Older Victorians will have access to a new education and legal service to safeguard their rights, dignity and independence from April.
The new Seniors Advocacy, Information and Legal Centre will be delivered by Council on the Ageing (COTA) Victoria, in partnership with Loddon Campaspe Community Legal Centre, Eastern Community Legal Centre and the Public Interest Law Clearing House.
The Victorian Government will provide $2.64 million over three years to support the service.
“With our ageing population, the Government recognises the need to ensure older people are treated with respect and empowered to care for themselves and plan for their own futures,” said the Minister for Senior Victorians, Lisa Neville (pictured) in a statement.
“The new service will combine a statewide information and community education program with legal assistance in metropolitan, rural and regional Victoria for older people who experience abuse. It reflects a public consultation process that received more than 40 submissions from the sector.”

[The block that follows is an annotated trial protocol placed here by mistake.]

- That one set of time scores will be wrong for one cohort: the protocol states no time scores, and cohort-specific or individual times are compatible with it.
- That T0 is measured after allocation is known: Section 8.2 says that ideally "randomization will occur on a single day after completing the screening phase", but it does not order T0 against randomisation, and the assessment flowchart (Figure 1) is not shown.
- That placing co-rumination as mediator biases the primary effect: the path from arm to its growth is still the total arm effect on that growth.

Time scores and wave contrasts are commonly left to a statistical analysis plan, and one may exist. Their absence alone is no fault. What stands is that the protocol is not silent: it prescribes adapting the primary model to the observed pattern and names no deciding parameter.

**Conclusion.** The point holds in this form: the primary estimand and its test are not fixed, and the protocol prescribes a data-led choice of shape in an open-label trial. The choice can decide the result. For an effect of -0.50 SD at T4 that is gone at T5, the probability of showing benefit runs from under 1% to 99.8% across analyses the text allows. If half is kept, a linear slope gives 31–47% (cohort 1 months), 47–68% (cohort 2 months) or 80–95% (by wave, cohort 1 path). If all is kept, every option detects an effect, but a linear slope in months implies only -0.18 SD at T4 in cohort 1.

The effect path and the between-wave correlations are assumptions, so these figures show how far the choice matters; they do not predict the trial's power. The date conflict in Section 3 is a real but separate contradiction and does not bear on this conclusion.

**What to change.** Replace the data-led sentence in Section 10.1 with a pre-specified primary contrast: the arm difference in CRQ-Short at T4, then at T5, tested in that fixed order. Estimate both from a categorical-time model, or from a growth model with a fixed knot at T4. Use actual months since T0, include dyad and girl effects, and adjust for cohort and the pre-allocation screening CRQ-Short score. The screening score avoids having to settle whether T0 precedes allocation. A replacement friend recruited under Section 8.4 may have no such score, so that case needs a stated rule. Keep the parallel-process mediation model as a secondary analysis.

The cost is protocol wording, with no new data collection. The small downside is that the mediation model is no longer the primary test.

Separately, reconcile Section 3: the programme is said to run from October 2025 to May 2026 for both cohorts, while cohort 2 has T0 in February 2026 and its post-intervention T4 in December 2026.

The new service will provide:
– information, telephone assistance and referral support to older people experiencing abuse;
– community and professional education;
– advocacy and support to older people and their families;
– community and professional education regarding older persons’ legal issues; and
– support to expand the capacity of existing community legal centres to address the legal needs of older people.
A similar service is already run by the Caxton Legal Centre in Queensland.